Goal for Terry Fox Run: lots of participants

This is one event that doesn’t spend a lot of time looking for volunteers.

George Maratos, Whitehorse organizer of the Terry Fox Run, says most of the crew from last year is returning because it was so much fun.

“We all get along; we all understand the reason for the event,” says Maratos. “[Cancer] touches everybody, maybe not directly, but everybody knows somebody touched by cancer.”

And since this event is always non-competitive and timing isn’t involved, it is not as complicated as other runs to organize.

“It’s a fun event,” says Maratos. “It’s a community event … you don’t even need to run.”

He says people walk, bike and even skateboard around the Millennium Trail.

Without having the task of finding volunteers, Maratos says he can concentrate on the one thing the Terry Fox Run needs more than anything: participants.

“We really want to increase the number of runners,” he says. “Last year, we had 200 runners.

“We need to keep the legacy alive.”

That legacy is Terry Fox’s efforts to raise money to help find a cure for cancer. His “Marathon of Hope” ended in Thunder Bay on Sept. 1 of 1980, after 143 days into his quest to run across Canada.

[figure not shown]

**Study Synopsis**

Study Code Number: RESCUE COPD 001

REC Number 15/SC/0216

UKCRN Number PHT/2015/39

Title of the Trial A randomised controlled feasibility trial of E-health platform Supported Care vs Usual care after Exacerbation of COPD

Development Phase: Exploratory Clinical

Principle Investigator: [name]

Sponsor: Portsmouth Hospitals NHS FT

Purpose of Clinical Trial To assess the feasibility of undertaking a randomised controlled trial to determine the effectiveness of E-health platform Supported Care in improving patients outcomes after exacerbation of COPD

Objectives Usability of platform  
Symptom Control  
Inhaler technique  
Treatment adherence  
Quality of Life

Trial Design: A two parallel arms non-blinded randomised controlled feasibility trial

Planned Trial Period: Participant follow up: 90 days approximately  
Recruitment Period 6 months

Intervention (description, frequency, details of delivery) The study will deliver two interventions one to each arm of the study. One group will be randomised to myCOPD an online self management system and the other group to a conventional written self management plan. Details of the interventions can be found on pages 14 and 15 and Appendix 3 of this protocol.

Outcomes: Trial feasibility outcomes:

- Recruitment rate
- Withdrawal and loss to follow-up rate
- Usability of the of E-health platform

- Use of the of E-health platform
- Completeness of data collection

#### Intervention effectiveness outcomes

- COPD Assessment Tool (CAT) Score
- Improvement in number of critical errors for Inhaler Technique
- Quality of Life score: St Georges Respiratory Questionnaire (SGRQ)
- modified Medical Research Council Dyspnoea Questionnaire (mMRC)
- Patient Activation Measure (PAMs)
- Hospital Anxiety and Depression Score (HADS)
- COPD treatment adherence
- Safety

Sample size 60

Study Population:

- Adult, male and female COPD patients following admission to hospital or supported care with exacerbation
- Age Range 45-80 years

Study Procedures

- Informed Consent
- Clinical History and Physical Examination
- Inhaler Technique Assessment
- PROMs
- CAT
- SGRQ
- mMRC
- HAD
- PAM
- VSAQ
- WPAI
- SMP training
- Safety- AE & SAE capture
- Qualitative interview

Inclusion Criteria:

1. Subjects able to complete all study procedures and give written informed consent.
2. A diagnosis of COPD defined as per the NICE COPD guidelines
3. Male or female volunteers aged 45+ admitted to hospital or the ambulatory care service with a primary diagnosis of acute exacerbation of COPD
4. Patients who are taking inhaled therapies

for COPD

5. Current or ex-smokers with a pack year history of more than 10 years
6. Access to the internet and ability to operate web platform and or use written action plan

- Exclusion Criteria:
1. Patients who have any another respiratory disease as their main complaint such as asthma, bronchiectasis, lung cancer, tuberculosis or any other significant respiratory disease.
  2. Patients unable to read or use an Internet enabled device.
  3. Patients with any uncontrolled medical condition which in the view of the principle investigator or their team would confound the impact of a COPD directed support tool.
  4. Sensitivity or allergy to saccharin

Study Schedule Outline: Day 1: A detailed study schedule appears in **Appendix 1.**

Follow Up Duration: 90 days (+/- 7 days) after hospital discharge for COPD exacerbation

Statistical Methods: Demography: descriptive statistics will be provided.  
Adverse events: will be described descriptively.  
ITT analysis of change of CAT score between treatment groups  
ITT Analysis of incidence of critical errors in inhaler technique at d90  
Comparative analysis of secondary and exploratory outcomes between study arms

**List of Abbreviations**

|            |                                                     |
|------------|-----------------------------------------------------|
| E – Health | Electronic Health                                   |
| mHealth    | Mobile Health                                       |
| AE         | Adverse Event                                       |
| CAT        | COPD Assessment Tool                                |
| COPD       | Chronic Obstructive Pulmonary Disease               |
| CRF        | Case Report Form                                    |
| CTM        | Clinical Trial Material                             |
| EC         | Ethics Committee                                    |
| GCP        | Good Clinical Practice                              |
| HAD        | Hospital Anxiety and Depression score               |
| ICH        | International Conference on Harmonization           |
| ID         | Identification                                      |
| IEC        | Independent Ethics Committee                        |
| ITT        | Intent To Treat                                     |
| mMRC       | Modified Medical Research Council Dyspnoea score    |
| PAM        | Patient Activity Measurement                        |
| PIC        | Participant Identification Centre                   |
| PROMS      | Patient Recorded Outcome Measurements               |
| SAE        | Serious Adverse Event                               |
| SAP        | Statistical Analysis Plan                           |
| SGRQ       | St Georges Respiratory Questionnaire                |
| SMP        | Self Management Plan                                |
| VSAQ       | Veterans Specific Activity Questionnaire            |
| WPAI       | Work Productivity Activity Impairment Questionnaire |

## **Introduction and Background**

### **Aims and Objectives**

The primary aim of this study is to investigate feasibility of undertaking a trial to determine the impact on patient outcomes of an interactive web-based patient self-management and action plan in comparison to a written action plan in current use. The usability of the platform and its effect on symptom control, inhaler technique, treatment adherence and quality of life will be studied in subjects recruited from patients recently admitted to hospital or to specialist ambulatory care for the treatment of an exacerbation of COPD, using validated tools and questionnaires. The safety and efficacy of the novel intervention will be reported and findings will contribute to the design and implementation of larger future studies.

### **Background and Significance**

Cancer had taken his leg and it soon took his life. But, before it did, Terry Fox and his supporters launched the annual Terry Fox Run to be held across Canada on the second Sunday after Labour Day.

To get more participants, Maratos says the process has been simplified as much as possible. People can just show up at the S.S. Klondike anytime from noon to 1 p.m. to register. There is no minimum amount to donate.

Or people can sign a pledge sheet at the Canada Games Centre or at Whitehorse City Hall.

Instead of organizers purchasing not enough or too many T-shirts, Maratos is asking the public to buy them from www.terryfoxrun.org.

“The Millennium Trail is perfect,” says Maratos. “People usually walk it on a Sunday, anyway. This way they get to have a burger and listen to some entertainment.”

Sending them off this year will be Joy Karp, a well-known Whitehorse businessperson and cancer survivor. She told the story of her diagnosis and chemotherapy in last year’s How Ya Feeling Yukon. In the issue that will be mailed out, later this month, she finishes her story of the radiation treatments and her triumphant return to “normal”.

“It’s me who is honoured,” says Karp of the invitation to speak to the participants. “If it were not for people like that, I would be dead.”

George Maratos, the Whitehorse’s Terry Fox Run organizer, says all he

needs for this year’s event is lots of participants. His co-organizer,

Jennifer Moorlag, has volunteers, registrations and security

all wrapped up. Registration is noon to 1 p.m.

at the S.S. Klondike Sunday, Sept. 13.

PHOTO: RICK MASSIE [email protected]

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